About Riverboat Captains
Whose Sir Names Begin With
- Hugh Campbell
- John W. Cannon - *Henry
Castrop - *Robert Cook
- Horatio Nelson Crooks - *Captain
Robert A. Cunningham -
Clicking names with "*" opens new window.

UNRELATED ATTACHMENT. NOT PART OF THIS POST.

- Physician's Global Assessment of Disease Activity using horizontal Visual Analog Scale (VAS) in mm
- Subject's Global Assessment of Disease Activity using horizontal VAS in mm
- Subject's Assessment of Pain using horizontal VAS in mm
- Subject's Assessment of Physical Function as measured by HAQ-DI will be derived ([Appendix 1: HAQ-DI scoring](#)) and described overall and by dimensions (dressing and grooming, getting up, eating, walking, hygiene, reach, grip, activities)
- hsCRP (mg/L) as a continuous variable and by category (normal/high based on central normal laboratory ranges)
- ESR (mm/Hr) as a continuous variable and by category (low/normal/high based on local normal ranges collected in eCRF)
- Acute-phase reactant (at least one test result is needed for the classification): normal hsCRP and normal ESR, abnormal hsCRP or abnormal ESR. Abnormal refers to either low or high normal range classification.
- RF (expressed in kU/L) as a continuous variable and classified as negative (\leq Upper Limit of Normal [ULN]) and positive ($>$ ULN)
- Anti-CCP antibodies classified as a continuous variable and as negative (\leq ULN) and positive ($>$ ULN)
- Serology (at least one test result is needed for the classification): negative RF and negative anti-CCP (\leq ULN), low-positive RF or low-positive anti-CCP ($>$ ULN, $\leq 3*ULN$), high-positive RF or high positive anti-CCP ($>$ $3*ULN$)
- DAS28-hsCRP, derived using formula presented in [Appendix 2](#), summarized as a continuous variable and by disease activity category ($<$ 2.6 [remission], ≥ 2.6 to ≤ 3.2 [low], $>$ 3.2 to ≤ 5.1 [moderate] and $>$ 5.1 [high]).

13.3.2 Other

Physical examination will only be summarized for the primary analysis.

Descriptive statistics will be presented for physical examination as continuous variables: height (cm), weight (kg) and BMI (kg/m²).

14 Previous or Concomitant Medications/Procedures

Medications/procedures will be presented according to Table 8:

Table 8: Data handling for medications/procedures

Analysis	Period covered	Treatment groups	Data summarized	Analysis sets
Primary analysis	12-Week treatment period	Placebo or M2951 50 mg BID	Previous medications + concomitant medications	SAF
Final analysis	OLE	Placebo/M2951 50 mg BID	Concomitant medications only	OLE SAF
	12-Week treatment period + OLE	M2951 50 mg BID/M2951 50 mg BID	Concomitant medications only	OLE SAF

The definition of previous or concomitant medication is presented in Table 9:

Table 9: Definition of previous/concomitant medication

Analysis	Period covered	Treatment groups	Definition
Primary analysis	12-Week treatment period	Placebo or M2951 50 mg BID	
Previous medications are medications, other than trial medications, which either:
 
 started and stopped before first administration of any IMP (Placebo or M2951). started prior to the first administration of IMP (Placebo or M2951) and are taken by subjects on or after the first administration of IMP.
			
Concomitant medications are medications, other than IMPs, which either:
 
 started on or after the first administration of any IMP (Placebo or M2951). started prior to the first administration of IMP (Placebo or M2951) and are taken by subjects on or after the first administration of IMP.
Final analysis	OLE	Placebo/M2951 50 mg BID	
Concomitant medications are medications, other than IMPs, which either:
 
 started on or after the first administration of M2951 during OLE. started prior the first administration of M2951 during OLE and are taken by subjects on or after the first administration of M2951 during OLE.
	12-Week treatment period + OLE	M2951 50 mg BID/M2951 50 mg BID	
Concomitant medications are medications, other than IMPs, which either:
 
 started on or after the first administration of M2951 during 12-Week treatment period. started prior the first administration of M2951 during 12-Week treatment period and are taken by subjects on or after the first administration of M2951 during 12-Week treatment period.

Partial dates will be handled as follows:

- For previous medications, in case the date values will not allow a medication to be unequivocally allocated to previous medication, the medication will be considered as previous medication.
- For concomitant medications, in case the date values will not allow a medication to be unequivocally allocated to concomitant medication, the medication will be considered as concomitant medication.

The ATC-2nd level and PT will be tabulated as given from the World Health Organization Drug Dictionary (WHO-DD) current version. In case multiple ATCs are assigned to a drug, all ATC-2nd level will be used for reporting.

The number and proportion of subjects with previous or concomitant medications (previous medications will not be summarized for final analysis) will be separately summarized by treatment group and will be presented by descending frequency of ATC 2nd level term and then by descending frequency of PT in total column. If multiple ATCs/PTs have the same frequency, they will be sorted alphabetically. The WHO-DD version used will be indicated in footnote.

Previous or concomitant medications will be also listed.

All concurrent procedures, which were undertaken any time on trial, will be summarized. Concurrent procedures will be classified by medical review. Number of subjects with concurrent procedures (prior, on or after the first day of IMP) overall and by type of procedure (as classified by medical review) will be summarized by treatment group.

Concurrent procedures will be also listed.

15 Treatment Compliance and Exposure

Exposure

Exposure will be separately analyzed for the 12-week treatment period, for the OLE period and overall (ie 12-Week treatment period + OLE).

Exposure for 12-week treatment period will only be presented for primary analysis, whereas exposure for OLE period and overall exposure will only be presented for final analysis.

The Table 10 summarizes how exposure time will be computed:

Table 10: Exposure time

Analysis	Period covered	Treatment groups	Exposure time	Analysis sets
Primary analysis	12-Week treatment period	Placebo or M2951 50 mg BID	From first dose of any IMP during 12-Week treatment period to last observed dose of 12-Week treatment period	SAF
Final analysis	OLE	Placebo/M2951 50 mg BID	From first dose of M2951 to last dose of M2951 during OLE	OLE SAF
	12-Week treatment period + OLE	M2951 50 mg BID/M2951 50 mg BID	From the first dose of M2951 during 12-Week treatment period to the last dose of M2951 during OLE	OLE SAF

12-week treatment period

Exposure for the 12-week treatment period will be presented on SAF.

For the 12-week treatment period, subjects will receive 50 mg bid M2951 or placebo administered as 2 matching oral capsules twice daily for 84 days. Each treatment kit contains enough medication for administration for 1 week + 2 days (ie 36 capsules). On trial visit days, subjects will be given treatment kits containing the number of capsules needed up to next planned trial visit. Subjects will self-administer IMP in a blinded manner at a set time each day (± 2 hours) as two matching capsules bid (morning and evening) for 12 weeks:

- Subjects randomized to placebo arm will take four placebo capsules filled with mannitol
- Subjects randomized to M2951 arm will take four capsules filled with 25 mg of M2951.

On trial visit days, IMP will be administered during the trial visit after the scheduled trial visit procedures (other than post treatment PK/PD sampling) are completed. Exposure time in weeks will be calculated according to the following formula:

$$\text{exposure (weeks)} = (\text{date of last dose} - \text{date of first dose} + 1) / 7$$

Hugh CampbellObituary Pittsburgh Daily Gazette Sept. 11 1871 From the Campbell family records of William B Moore, Capt. Hugh's g-g-g-nephew We are very much grieved to be called upon to announce the death of a life-long friend, which occured on Saturday last at eleven o'clock at the home of his sister in C[?????], Crawford county. He had been suffering for some time from paralysis, a stroke of which first prostrating him more than a year ago, and since then he has been more or less invalid and a sufferer. Captain Campbell was born in County Down, Ireland, near Newto[?????], about the year 181[?5?], and came to Pittsburgh when twenty years of age, where his home has been ever since, only interrupted by his absence whilst steamboating on the western rivers. In 18[??] the iron Steamer Valley Forge and Mr. Campbell was engaged as first mate, having had some previous experience as mate on the Iri[?s?] and as a sailor. After this he commanded at different times , and supervised the construction of the following steamers of which he was a part owner. The Robert Morris, Hindoo, Jean [????], Wm. Baird, Sir Wm. Wallace, Mary Cook, W. R. Arthur and Mary Davage. He commanded for their owners, also, the large and elegant packets, Pittsburgh, Wild Wagoner and st. Charles. In whatever position placed, he always gave perfect satisfaction and proved himself a through and compent steamboatman. His acquaintance was large, not only in this community, but throughout the valleys of the Ohio and the Mississipi and wherever knowen he was universally respected for his kind heart and genial and frank disposition. Captain Hugh Campbell was in its strictest sense a self-made man, was early thrownout upon the rough world to battle for himself, and thus denied the privilages which many enjoy. His heart always beat warmly for his fellow man, and his companionable and winning disposition made for hin many ardently attatched friends amoung a very extended acquaintance, and his loss to them will be sadly mourned. We know no one else in this community whose loss would be more generally regretted, as none could entwine themselves more lovingly through a gentle and agreeable disposition. Farewell old friend, we shall never look upon your smilling face again, but throughout life we shall never cease to cherish the recollection of your great heart and your many virtues. Other friends may fall off by the way-side , new ones may take their places, but we shall never, no, never forget genial, humorous, kind, honest Hugh Campbell, so long as a memory shal retain its seat. Good friend, kind soul, farewell.